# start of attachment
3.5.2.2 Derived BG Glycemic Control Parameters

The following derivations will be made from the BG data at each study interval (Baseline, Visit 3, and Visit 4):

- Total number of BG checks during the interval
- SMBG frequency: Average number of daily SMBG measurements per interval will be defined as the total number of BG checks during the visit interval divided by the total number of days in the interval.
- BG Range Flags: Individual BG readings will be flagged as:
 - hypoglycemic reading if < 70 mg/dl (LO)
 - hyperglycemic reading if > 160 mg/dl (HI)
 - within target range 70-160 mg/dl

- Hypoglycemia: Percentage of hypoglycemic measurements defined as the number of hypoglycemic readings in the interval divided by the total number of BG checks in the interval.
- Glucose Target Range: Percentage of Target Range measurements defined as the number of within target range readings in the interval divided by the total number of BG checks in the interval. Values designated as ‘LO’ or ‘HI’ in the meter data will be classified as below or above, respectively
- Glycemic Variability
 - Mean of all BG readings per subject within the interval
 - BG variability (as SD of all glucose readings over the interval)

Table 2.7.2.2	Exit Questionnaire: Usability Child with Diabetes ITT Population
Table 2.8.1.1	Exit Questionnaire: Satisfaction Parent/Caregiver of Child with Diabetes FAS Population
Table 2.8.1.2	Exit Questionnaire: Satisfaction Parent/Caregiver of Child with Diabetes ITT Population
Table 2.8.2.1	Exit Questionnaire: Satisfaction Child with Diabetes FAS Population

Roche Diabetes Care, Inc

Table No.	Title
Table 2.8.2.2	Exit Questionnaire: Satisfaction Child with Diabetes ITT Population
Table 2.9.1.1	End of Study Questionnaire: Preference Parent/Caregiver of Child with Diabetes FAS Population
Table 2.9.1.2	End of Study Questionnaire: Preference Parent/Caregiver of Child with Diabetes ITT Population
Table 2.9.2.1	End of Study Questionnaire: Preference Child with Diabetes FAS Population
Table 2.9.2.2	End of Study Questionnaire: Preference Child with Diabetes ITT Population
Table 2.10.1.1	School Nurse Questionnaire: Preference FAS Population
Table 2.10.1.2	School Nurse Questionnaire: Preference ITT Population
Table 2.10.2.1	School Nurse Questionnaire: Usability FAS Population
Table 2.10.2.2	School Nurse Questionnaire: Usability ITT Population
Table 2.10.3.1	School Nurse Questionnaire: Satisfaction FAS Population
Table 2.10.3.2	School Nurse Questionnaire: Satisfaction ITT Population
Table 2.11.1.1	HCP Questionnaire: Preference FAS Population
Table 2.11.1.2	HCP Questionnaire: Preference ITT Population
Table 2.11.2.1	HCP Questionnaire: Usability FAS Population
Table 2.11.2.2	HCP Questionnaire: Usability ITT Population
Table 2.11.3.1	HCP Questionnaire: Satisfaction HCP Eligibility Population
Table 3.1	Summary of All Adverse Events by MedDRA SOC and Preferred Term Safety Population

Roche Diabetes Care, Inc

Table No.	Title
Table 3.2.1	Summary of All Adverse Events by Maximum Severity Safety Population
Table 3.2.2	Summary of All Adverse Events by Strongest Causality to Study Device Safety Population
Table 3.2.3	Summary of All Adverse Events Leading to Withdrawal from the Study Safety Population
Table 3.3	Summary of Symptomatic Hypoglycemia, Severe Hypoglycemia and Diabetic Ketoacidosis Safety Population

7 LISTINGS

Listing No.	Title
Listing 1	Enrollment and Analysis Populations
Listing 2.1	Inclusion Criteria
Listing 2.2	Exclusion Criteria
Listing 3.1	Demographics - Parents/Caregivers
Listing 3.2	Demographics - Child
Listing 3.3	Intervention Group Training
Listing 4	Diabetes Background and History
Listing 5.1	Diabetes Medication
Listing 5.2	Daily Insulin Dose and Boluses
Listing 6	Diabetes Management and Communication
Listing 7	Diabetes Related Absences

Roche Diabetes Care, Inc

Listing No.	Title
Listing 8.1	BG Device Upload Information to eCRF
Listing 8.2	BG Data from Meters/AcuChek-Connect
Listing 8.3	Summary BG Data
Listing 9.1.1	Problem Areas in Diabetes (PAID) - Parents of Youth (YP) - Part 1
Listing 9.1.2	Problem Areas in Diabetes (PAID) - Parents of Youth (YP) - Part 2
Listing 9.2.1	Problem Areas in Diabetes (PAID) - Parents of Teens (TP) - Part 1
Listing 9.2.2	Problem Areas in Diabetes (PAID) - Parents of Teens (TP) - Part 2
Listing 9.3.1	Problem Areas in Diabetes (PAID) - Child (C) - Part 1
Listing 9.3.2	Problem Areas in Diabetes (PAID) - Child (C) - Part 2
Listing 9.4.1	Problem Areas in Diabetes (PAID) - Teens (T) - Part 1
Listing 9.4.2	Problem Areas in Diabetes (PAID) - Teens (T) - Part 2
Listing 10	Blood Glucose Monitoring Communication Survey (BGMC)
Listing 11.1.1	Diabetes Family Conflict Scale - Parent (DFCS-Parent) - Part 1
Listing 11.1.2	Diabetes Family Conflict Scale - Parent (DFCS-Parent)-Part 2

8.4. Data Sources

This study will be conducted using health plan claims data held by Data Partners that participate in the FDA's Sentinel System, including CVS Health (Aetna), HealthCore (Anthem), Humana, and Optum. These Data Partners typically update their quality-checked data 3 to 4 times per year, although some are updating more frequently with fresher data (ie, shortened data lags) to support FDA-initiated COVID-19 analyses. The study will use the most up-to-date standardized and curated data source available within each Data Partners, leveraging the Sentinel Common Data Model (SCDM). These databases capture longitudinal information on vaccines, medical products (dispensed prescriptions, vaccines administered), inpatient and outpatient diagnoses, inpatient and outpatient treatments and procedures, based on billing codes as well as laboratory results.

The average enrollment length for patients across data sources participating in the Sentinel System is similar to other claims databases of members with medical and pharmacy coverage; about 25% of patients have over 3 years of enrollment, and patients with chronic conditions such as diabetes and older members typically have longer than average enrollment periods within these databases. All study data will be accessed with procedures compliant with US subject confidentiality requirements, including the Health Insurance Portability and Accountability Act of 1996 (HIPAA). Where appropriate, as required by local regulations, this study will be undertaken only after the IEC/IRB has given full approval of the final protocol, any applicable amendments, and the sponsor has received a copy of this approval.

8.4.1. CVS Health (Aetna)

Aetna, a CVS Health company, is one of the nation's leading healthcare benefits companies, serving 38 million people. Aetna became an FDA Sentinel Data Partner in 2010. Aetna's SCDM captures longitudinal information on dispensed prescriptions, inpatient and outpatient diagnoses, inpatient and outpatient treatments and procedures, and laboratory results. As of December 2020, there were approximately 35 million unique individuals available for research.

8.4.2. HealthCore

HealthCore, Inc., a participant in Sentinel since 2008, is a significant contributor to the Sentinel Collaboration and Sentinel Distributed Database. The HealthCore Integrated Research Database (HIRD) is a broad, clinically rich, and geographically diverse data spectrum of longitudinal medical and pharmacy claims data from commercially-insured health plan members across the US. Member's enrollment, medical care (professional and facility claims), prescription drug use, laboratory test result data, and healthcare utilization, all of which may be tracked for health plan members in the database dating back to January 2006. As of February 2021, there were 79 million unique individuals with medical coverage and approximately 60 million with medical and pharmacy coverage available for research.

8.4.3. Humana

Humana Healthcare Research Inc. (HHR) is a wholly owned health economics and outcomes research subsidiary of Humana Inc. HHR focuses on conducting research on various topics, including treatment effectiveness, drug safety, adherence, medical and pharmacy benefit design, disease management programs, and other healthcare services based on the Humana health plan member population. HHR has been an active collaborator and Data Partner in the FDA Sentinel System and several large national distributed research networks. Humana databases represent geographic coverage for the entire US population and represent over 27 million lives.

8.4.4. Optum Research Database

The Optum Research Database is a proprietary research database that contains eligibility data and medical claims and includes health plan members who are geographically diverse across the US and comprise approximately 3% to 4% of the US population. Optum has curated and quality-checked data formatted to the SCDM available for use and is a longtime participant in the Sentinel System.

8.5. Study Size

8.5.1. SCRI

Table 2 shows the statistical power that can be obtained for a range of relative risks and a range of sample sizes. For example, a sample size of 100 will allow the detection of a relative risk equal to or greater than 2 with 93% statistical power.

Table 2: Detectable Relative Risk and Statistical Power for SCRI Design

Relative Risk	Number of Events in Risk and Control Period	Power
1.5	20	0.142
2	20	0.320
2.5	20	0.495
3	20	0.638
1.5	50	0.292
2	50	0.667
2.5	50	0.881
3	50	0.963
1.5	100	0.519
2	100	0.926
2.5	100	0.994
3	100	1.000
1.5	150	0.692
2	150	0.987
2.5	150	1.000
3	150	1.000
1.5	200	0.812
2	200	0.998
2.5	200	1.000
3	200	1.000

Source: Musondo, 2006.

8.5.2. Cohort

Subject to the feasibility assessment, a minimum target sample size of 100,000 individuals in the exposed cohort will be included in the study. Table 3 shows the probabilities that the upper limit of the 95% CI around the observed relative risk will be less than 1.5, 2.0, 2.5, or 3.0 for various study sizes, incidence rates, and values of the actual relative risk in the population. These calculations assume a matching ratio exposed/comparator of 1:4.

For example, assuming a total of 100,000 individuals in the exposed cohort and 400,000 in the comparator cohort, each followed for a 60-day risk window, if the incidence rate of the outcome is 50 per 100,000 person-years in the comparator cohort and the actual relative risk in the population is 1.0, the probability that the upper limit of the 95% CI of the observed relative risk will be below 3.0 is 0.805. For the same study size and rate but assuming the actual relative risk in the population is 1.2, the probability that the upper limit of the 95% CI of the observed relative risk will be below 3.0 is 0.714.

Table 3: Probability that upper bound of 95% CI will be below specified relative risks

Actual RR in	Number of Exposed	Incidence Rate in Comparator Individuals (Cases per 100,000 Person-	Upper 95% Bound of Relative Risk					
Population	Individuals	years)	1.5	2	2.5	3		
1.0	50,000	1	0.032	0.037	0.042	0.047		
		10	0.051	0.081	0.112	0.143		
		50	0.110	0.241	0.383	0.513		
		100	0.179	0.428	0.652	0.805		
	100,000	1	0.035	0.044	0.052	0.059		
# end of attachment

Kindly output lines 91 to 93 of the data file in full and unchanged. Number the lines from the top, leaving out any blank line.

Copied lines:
3	20	0.638
1.5	50	0.292
2	50	0.667